The Philippine Delegation, headed by the Permanent Representative on the Philippine Mission to the UN, H.E Teodoro Locsin, Jr. (center), in a meeting to ensure that the delegation will be well-informed about the important issues and discussions that will take place during the conference.

The fourth and final session of the Preparatory Committee (PrepCom4) on the conservation and sustainable use of marine biodiversity of areas beyond national jurisdiction (BBNJ) convened on July 10 to 21, 2017 at the UN Headquarters in New York, USA.

The PrepCom4 was attended by the representatives from United Nations (UN) member and non-member States, specialized agencies and related organizations, and intergovernmental and non-governmental organizations to finalize substantive recommendations on the elements of a draft text of an international legally binding instrument (ILBI) on BBNJ.

In the Resolution 69/292 of June 2015, the UN General Assembly (UNGA) decided to develop a new ILBI on BBNJ under the UN Convention on the Law of the Sea (UNCLOS).

The Philippines sent a delegation to the PrepCom4 to craft its position and counter proposal according to the statements delivered by other delegations.

The Philippine Council for Agriculture and Fisheries (PCAF) is among the agencies to participate in the conference together with the representatives from the Philippine Mission to the UN, Department of Agriculture (DA), Department of Foreign Affairs (DFA), Department of Environment and Natural Resources (DENR), and Bureau of Fisheries and Aquatic Resources (BFAR).

PCAF has been involved in the BBNJ discussion at the UN since 7th to 9th Ad Hoc Informal Working Group Meetings in 2014-2015 until the four series of PrepCom sessions held in 2016 and 2017 which was partaken by the Planning, Monitoring, and Knowledge Management Division (PMKMD) Chief Estrella Tulay, and Committee on Fisheries and Aquaculture (CFA) Focal Person Sarah Bales.

PrepCom4 adopts consensus outcome

The PrepCom4 on the conservation and sustainable use of marine biodiversity of areas beyond national jurisdiction concluded with the adoption of an outcome by consensus.

Delegates considered the revised Chair’s text containing draft recommendations to the UNGA which include a chapeau to the draft elements of a new ILBI.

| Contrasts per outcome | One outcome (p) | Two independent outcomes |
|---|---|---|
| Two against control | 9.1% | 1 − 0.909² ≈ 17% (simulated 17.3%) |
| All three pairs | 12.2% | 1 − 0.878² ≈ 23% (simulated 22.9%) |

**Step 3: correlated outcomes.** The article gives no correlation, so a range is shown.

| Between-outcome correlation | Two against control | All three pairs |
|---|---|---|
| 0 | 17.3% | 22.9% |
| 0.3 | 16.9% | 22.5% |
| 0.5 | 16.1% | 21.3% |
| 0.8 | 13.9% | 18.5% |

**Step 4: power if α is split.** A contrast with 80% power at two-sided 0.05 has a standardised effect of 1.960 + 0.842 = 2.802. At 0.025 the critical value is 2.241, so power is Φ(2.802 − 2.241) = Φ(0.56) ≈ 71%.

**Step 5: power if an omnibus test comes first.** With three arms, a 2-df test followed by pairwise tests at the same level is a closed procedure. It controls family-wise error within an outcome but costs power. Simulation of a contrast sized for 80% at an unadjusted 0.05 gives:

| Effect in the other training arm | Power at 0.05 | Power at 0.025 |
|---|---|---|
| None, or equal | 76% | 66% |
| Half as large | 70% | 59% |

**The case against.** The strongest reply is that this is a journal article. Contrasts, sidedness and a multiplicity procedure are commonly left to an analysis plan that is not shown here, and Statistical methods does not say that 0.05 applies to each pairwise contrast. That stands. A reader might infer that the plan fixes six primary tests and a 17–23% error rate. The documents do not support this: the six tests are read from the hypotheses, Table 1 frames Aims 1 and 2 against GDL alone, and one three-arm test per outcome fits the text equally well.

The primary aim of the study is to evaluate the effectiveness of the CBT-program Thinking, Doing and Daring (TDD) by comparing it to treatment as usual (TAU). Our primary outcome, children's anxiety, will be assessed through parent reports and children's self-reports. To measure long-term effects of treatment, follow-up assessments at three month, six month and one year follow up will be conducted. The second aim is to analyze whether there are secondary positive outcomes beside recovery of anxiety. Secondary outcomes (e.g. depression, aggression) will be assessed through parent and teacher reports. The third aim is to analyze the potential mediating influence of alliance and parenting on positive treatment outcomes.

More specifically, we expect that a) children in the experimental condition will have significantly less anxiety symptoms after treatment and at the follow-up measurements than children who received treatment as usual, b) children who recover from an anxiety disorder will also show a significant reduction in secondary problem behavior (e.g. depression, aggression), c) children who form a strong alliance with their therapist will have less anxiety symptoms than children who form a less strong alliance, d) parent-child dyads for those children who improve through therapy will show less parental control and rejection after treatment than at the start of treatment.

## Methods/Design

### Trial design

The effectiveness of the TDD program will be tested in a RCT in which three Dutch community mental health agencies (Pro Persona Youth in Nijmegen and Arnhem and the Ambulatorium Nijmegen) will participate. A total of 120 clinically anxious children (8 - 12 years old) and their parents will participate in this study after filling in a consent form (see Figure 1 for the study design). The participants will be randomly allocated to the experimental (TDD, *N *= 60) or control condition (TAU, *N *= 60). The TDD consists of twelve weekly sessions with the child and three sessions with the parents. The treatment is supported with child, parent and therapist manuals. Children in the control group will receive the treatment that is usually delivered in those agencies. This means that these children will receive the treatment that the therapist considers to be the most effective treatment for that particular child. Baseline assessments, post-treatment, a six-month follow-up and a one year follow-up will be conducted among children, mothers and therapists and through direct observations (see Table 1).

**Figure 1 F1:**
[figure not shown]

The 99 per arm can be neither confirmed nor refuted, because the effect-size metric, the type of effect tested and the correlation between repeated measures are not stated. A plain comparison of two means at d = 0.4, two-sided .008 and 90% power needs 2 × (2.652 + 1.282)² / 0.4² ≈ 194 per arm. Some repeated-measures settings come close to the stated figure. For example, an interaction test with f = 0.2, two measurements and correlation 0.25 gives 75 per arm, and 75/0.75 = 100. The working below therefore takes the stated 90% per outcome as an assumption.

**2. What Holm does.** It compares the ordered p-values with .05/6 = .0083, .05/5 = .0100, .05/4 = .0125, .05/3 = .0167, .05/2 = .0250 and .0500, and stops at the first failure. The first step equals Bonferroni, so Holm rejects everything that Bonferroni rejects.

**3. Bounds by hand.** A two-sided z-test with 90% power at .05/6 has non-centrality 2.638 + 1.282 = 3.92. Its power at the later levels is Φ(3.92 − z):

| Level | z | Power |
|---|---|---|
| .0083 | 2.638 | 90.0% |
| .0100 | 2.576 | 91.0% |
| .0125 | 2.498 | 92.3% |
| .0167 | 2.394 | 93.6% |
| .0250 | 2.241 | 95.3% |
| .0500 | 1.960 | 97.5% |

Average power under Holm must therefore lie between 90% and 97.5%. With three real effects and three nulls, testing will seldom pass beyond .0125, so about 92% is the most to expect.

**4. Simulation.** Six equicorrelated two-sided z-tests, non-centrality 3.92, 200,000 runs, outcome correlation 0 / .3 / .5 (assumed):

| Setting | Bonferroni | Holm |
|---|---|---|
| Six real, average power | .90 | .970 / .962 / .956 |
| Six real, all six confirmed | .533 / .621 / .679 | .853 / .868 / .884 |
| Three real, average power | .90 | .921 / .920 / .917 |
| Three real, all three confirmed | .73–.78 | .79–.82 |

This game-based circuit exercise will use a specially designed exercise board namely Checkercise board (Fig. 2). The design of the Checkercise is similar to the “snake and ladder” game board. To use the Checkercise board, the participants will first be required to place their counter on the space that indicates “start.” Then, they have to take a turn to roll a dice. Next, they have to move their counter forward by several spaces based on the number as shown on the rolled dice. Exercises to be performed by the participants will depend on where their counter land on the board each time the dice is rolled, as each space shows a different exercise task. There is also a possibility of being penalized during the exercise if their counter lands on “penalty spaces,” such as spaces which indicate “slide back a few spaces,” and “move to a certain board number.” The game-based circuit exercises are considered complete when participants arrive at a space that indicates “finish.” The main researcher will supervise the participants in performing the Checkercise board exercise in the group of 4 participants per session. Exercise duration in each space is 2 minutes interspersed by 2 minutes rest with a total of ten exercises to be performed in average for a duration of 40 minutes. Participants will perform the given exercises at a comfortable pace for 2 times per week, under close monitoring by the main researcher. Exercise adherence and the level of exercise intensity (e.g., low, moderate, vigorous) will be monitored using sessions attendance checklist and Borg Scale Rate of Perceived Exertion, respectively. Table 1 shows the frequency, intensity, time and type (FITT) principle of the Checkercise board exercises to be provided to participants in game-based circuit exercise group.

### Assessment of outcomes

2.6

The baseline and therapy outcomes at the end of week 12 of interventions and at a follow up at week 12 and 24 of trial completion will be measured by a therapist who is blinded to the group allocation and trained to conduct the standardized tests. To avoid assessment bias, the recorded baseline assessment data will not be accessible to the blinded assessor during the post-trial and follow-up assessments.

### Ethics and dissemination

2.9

“Chapeau” is a term used to describe certain kinds of international agreements needed to define the treaty practices among different countries.

The Preparatory Committee, having met in accordance with Resolution 69/292, recommended to the General Assembly “that the elements contained in Sections A and B be considered with a view to the development of a draft text of an international legally binding instrument under the UNCLOS on the conservation and sustainable use of marine biological diversity of areas beyond national jurisdiction. Sections A and B do not reflect consensus. Section A includes non-exclusive elements that generated convergence among most delegations. Section B highlights some of the main issues on which there is divergence of views. Sections A and B are for reference purposes because they do not reflect all options discussed. Both sections are without prejudice to the position of States during the negotiations.”

The PrepCom also recommended to the General Assembly “to take a decision, as soon as possible, on the convening of an intergovernmental conference, under the auspices of the UN, to consider the recommendations of the PrepCom on the elements and to elaborate the text of an international legally binding instrument under the Convention.”

The Philippine Delegation (PhilDel) was able to put forward considerable number of substantial input that were considered and included in the recommendations to the draft elements of the ILBI.

These inputs include the application of adjacency principle in the operationalization of the agreement, as well as the concept of connectivity, are high importance to the Philippines since our country is surrounded by two significant BNJ areas (South China Sea and Pacific Ocean).

Furthermore, the PhilDel were able to ensure that developing countries will be able to access and sustainably/equitably benefit from the marine biodiversity resources beyond our national jurisdiction, both in terms of monetary or non-monetary through capacity building and transfer of marine technology. – LC

– With reports from the International Institute for Sustainable Development (IISD)